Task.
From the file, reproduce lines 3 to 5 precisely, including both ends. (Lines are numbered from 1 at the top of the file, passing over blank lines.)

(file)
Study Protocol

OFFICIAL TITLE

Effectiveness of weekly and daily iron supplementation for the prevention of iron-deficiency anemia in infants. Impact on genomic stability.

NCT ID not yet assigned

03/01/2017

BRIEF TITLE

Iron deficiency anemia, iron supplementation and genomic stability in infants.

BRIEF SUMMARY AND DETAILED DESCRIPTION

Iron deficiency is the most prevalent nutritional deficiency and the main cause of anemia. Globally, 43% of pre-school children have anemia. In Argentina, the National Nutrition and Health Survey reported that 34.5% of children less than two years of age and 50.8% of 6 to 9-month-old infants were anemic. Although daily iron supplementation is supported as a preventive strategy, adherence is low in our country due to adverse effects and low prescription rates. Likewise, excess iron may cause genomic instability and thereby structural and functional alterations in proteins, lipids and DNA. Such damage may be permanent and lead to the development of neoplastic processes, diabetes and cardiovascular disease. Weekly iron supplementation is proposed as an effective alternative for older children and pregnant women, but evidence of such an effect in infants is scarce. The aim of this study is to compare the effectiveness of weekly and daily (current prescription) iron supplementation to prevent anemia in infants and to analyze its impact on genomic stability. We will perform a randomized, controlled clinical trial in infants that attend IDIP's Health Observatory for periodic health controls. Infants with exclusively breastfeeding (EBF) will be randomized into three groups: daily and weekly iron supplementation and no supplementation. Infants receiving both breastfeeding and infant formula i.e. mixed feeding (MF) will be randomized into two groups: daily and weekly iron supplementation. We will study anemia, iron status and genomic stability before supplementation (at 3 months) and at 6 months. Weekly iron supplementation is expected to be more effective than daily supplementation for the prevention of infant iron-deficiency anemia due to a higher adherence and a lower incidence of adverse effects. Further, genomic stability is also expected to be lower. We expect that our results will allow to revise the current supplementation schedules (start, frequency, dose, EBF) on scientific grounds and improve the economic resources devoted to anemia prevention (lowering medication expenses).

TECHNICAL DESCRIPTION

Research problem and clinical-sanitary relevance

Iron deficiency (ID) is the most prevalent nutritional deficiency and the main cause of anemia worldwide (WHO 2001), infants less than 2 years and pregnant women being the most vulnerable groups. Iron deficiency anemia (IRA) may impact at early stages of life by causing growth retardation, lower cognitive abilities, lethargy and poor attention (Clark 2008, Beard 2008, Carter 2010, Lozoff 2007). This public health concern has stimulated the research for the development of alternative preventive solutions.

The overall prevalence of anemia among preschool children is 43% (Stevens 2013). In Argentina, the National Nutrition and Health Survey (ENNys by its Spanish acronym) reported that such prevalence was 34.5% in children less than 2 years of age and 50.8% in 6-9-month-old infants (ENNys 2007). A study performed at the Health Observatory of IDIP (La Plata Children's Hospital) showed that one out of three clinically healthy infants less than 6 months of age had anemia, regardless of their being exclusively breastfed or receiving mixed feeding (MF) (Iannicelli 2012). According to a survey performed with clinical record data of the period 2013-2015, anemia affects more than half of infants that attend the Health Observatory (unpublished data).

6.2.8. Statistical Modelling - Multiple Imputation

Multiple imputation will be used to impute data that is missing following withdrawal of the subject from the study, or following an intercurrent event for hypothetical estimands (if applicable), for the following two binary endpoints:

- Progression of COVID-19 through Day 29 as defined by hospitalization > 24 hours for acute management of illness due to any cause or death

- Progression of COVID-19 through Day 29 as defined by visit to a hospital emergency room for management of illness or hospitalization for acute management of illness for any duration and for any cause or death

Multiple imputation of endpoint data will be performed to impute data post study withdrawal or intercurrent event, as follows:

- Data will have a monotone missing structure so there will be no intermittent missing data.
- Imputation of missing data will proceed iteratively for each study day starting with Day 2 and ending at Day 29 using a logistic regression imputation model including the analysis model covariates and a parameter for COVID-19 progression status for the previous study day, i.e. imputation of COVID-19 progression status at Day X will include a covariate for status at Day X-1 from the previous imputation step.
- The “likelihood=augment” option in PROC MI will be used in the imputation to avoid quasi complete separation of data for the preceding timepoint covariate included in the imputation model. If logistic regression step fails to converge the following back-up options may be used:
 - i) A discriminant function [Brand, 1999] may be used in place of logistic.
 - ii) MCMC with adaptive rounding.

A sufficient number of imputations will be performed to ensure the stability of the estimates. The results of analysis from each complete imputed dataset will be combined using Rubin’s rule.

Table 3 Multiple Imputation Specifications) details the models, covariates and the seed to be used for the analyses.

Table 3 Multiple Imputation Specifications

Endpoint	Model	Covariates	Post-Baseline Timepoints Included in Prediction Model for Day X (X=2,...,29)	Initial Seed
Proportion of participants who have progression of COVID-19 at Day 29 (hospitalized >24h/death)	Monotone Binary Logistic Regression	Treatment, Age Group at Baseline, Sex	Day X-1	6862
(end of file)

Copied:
Effectiveness of weekly and daily iron supplementation for the prevention of iron-deficiency anemia in infants. Impact on genomic stability.

NCT ID not yet assigned

03/01/2017